It's not only a matter of knowing how much I can get done, either. I've got a family, and I need to devote a certain amount of time to them, too. Giving them less of me than they deserve or need is just another way of making life harder. Fortunately, my wife is the most understanding person I know; my son seems to be equally forgiving.

So that's the way it goes. Without getting into specifics, I've had to cut myself free of one project in order to work on another. My feelings, all at once, include guilt, elation, trepidation, and relief. It's strange, this emotional rollercoaster that they call freelancing. I suppose that we're all different animals with different creative engines beneath our respective hoods, but I wonder if other writers feel the same way when these things happen to them.

At the present, I'm at the new coffee place. Free wi-fi never felt so good. Another reason to scorn Starbucks and Seattle's Best, with their damnable pay as you go commercial wireless networks.

Last night was Alan's Shackled City game. We were down one player due to rotten luck mixed with slick roads: Adam, my brother in law, had a fender bender on the way to the game, and pulled out in order to get things taken care of. With Mike driving down from Palm Springs, the rest of us decided to play without him. It was a bloody mess, but we performed relatively well, taking the bad guy and his brood down after a tough battle.

Will Marcus make 4th level? Will any of us? Here's hoping. We need as much as we can get. The only choice at that point will be thus: should I continue on as a pure cleric, or add a level of fighter in to boost his martial abilities?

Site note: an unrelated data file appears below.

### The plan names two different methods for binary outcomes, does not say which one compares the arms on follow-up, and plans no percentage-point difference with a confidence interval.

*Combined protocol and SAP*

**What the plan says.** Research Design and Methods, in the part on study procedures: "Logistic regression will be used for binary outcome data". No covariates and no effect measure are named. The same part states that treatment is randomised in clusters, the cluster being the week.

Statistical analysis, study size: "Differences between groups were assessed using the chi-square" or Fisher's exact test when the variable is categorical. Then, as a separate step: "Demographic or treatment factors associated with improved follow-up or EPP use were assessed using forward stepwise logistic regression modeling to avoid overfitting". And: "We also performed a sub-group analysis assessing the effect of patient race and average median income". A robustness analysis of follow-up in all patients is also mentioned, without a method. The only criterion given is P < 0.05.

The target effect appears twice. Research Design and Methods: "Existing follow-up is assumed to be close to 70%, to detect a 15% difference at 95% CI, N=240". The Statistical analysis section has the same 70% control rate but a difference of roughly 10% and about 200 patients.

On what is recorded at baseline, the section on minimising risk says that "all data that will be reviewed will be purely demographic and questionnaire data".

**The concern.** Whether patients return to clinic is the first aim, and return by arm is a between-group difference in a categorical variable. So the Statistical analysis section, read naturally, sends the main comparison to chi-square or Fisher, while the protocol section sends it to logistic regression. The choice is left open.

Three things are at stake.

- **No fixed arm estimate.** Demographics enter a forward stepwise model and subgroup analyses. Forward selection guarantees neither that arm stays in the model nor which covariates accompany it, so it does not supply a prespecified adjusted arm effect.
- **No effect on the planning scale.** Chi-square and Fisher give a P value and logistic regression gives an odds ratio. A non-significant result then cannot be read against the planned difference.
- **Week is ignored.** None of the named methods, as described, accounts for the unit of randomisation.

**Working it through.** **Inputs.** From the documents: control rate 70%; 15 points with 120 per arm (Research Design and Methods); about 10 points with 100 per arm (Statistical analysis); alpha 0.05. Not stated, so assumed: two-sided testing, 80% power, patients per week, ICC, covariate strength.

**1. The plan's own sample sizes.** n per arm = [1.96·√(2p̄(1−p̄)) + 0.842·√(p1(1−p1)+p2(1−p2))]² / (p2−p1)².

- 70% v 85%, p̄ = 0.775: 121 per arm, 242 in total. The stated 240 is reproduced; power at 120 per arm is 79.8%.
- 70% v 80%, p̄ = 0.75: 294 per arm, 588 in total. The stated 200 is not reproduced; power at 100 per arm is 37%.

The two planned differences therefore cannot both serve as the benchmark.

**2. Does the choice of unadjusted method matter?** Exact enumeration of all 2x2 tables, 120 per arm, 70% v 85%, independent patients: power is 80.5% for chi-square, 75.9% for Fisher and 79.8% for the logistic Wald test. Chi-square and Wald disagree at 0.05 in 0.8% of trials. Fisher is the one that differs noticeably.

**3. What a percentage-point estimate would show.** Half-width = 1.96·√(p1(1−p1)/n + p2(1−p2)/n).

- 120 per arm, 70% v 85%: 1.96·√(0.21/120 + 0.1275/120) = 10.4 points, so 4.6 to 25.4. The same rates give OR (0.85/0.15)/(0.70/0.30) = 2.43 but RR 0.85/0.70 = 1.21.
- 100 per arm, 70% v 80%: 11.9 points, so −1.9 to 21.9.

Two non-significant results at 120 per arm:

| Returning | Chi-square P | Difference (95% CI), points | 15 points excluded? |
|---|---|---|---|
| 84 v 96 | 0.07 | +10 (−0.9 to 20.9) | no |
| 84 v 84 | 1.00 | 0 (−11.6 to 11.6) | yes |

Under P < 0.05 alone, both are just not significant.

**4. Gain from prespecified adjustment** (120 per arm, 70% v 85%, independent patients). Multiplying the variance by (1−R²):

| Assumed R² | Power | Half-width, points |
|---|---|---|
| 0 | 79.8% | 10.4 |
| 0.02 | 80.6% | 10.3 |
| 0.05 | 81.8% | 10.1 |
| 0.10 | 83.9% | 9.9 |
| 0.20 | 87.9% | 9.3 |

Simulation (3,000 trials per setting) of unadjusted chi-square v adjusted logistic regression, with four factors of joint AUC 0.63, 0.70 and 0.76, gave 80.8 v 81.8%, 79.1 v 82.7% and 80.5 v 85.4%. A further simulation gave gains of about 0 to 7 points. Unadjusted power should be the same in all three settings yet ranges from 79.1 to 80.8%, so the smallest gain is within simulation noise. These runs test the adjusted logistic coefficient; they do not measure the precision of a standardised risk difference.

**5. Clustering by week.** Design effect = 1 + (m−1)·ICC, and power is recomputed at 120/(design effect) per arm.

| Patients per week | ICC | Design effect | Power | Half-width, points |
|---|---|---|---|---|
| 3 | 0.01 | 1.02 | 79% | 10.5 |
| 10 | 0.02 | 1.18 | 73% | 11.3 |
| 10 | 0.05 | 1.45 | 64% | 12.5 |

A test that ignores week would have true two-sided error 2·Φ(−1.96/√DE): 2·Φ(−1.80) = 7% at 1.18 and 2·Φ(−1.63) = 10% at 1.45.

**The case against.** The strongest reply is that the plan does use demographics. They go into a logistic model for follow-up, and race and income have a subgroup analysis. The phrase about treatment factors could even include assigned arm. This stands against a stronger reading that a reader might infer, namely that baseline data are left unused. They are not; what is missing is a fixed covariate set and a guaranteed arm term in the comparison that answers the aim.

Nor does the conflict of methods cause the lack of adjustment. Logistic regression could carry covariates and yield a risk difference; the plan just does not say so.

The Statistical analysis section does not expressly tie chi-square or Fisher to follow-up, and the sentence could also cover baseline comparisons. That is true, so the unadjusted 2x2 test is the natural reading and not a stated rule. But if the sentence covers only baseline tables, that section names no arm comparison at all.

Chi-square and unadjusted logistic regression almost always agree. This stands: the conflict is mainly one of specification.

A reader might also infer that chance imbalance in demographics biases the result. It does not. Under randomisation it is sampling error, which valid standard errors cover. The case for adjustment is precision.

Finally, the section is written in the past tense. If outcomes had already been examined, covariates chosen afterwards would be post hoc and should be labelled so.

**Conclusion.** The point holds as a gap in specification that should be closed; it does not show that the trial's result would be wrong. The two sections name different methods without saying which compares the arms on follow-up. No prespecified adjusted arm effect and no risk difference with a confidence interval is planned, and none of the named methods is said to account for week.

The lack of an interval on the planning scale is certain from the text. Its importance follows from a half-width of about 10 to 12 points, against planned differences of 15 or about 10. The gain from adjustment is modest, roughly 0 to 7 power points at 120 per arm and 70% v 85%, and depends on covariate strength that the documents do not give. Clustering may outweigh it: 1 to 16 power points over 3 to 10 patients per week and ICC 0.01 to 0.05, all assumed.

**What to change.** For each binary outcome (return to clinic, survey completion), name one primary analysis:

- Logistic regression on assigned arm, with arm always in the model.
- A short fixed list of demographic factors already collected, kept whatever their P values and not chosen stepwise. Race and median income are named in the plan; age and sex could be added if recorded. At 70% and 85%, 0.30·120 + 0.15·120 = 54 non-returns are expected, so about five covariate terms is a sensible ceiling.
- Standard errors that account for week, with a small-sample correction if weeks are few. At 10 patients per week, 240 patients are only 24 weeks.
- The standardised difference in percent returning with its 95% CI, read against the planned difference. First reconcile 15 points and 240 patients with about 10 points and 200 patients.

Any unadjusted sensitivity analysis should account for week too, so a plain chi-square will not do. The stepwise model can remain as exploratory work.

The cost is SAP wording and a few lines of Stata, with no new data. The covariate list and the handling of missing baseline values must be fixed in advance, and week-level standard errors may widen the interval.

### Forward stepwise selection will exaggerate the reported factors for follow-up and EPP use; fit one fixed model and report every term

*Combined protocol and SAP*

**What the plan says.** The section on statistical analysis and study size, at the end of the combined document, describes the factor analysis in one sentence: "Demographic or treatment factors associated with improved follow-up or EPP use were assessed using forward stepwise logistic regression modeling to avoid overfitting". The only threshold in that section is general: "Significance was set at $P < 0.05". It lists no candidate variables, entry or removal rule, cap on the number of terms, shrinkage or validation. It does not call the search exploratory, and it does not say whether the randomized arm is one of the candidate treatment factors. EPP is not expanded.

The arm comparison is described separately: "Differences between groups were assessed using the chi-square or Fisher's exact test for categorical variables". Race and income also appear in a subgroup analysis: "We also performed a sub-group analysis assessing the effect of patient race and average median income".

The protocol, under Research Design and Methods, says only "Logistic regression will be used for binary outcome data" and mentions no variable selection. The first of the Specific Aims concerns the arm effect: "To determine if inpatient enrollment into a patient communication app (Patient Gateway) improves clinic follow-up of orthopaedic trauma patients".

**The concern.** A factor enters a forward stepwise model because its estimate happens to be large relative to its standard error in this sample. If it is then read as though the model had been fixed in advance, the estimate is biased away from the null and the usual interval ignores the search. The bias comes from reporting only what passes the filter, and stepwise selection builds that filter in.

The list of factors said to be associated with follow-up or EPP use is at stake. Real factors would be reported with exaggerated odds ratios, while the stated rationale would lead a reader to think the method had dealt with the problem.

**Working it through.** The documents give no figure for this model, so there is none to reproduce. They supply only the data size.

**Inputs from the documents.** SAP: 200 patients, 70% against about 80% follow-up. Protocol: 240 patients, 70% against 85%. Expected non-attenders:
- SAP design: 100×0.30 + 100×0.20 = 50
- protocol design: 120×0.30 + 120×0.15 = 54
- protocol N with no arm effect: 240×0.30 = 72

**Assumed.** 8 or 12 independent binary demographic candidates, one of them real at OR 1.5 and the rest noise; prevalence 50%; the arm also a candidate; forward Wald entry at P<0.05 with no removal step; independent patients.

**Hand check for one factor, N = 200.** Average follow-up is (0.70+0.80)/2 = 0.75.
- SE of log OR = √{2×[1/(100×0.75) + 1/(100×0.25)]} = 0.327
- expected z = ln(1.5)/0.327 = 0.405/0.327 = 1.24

My plan was always to stay along the lines of a cleric/fighter, with the emphasis on cleric. I reckoned the ratio would be 3/1, which means I'm due for a level of fighter-type. I don't expect that the difficulty of the campaign will diminish, and we'll need all the BAB and HP that we can get. Spells are nice, but I tend to go through them so quickly.

Anyway, a picture or two from last night's game, featuring product placement by Alex. Because everyone knows that gamers with taste drink Diet Coke.

11 March 2006

Latest Release: Future Player's Companion in Print!

The Future Player's Companion is now in print, and should be gracing the shelves of discriminating game stores as I type this. Formerly released in three electronic volumes by The Game Mechanics, the FPCs have been combined into a single book and published by the great folks at Green Ronin. The FPC was written by myself, Neil Spicer, and Rodney Thompson. Anyone who plays d20 Modern or d20 Future (or any combination thereof) should find the book to be indispensable.

In other news...